Open Access

Co morbidities of Myofascial Neck Pain among Information Technology Professionals

  • Mathankumar Mohandoss1Email author,
  • Deepak Sharan2,
  • Rameshkumar Ranganathan1 and
  • Jeena Jose1
Annals of Occupational and Environmental Medicine201426:21

https://doi.org/10.1186/s40557-014-0021-4

Received: 19 July 2014

Accepted: 21 July 2014

Published: 3 September 2014

Abstract

Objectives

The objective of this study was to identify the musculoskeletal co-morbidities of neck pain of myofascial origin among IT professionals.

Methods

A retrospective report analysis of 5357 IT professionals from various IT companies in India was conducted. Demographic details, type and intensity of the musculoskeletal problems, employee feedbacks on status of musculoskeletal health and physician’s diagnosis were analysed. Descriptive statistics were used to describe the age, gender, body area affected and nature of work. Chi square test was used to find the association between musculoskeletal co-morbidities and myofascial neck pain (MNP).

Results

The study participants were predominantly males (71%). 41% of the population used laptops, 35% desktops and 24% both. Neck pain was the commonest reported symptom, followed by low back, shoulder and arm pain respectively. Statistical analysis also revealed that low back pain and shoulder pain, had a significant association with neck pain. Further analysis revealed that there was a significant association between the presence of MNP and thoracic outlet syndrome (p < 0.001) and fibromyalgia syndrome (p < 0.001). Other than the listed co-morbidities, eye strain was also found to be associated with MNP.

Conclusions

Low back pain and shoulder pain was found to be co morbid symptoms noted among IT professionals with MNP. Thoracic outlet syndrome and fibromyalgia were found to be the most commonly associated disorders with MNP among IT professionals.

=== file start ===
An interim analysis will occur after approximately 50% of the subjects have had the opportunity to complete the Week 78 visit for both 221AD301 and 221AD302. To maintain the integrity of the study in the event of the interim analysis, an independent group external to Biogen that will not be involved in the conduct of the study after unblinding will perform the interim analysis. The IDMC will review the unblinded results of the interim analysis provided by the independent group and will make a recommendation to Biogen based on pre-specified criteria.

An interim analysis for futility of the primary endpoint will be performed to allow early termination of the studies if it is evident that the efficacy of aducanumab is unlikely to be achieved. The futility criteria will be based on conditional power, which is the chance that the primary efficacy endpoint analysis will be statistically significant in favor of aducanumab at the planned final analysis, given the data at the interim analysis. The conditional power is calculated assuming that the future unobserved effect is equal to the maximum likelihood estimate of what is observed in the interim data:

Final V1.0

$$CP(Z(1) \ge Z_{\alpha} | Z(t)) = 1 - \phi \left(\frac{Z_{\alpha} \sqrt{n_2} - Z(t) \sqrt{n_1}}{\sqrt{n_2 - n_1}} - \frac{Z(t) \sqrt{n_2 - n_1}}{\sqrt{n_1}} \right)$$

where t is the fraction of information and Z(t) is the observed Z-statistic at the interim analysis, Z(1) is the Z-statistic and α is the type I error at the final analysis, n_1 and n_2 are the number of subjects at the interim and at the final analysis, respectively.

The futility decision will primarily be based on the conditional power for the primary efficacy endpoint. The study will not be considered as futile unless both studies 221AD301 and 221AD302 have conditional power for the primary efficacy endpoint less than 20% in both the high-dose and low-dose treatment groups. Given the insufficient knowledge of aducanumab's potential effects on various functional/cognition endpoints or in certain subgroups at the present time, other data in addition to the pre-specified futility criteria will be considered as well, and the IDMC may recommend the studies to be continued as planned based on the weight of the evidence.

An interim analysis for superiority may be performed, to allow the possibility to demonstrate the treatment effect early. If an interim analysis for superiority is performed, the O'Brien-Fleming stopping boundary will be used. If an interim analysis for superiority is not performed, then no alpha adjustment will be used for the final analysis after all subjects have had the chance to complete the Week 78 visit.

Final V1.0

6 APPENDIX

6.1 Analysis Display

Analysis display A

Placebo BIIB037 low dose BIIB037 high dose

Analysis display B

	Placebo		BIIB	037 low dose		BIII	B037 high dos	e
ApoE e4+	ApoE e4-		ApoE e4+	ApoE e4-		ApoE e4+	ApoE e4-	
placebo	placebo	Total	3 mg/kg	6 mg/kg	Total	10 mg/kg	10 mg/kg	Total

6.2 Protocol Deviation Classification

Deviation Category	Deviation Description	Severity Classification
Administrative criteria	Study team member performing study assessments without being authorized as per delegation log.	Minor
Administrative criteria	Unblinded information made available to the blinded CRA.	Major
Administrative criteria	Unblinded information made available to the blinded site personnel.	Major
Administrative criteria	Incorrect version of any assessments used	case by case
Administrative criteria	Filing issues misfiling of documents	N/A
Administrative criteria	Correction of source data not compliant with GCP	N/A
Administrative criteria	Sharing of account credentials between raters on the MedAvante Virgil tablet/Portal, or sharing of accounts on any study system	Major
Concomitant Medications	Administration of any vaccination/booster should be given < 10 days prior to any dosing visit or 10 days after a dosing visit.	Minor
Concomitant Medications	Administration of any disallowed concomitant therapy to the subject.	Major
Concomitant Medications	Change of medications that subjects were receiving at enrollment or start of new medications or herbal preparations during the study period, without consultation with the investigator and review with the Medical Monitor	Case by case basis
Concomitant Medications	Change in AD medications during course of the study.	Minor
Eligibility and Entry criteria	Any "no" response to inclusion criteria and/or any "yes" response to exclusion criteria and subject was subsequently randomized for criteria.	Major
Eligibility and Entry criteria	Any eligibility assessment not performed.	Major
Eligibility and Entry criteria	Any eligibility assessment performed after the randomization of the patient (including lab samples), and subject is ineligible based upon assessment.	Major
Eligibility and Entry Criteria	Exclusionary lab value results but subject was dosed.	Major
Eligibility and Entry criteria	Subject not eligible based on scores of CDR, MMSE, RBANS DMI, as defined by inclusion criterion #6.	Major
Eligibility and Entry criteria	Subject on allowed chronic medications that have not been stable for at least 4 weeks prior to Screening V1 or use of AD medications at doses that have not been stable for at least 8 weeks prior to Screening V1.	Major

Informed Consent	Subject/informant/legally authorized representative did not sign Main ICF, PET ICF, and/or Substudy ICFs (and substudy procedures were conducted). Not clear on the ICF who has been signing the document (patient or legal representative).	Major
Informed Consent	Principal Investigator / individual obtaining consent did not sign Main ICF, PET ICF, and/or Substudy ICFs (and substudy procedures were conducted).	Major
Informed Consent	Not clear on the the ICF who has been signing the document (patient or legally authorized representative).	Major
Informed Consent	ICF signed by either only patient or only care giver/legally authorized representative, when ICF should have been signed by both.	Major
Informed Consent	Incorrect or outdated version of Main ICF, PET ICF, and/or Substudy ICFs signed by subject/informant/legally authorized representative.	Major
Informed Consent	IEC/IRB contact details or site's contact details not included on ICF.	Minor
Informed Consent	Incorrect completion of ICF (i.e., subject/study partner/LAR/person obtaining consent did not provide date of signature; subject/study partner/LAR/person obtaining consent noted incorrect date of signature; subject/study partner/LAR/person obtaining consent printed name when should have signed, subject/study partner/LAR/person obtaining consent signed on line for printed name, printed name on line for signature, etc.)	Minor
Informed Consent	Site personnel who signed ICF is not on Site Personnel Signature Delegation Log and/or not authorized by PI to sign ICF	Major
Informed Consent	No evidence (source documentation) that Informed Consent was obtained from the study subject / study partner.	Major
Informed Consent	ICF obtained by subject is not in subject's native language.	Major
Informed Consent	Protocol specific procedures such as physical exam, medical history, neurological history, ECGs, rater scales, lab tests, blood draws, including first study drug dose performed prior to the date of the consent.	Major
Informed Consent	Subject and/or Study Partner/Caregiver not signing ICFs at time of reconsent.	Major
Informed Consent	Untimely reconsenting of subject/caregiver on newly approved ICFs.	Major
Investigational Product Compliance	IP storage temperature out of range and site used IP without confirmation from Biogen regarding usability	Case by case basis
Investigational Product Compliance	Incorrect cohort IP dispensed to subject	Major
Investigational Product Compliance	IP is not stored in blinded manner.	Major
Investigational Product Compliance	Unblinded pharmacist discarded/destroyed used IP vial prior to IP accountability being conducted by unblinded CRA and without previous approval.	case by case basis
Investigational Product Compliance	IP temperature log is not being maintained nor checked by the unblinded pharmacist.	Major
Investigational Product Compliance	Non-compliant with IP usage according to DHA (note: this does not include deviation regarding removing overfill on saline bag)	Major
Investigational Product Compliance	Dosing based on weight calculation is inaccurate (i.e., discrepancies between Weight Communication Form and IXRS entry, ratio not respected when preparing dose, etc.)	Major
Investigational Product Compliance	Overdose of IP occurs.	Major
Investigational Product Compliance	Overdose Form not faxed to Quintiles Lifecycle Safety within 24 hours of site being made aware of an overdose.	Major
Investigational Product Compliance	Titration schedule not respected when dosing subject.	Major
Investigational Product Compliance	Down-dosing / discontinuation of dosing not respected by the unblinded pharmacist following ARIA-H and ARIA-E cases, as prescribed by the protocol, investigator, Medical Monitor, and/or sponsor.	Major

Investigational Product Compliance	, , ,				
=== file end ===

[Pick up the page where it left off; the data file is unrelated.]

Keywords

Neck pain Co-morbidities Low back pain Thoracic outlet syndrome Fibromyalgia Myofascial pain syndrome

Introduction

Musculoskeletal pain is common among IT professionals [1],[2]. Low back pain is the most common musculoskeletal complaint in the general population, with, in the Netherlands, a one year prevalence rate of 44% [3]. The same national study showed a one year prevalence of 31% for neck complaints, 30% for shoulder complaints, 11% for elbow complaints, and 18% for complaints of the wrist [3]. Various risk factors have been proposed for work related musculoskeletal disorders (WRMSD), but its etiology is still unclear. A new approach to find out the etiology of such disorders is the consideration of co-morbidity [4],[5]. Co-morbidity can be defined as the presence of one or more disorders (or diseases) in addition to a primary disease or disorder, or the effect of such additional disorders or diseases. The underlying basis for such studies is that if there is a presence of two or more diseases simultaneously, they may have a common origin. Reporting of one musculoskeletal complaint along with other musculoskeletal co-morbidity is common in literature. Neck pain is one of the most common musculoskeletal disorders (MSD) in the general population, with a 1-year point prevalence of approximately one-third of adults [6]. Co-morbidity studies of MSD have been the third most frequently studied index disease (13%) among all other diseases. A high prevalence of neck pain has been reported among IT professionals. A study carried out by Sharan et al. found that along with neck pain (64.9%), low back pain (56.5%), shoulder pain (42.1%), arm pain (34.5%) and wrist pain (19.8%) were prevalent among the IT professionals in India [2]. It was also reported that myofascial pain syndrome (MPS) was the commonest diagnosis in subjects with neck pain [2]. Given such a high prevalence it is not surprising that a subject suffering from neck pain may often experience other musculoskeletal complaints. Previous studies have found that presence of a MSD other than neck pain, mostly work related or non specific, is a predictor of poor prognosis in neck pain [7]–[9]. Keeping that in mind a study was conducted to identify the musculoskeletal co-morbidities of myofascial neck pain (MNP) among IT professionals in India.

Materials and Methods

Study design, setting and population

A retrospective report analysis was conducted in which records of 6563 employees from registers of on-site occupational health clinics situated in different IT companies at three cities (Bangalore, Delhi and Hyderabad) in India were analysed. All the employees engaged in the use of computers (laptop, desktop or both) as a part of their regular work, and visited these on-site clinics for treatment of different MSD. Informed consent was obtained from all the participants before evaluation.

Study duration and data collection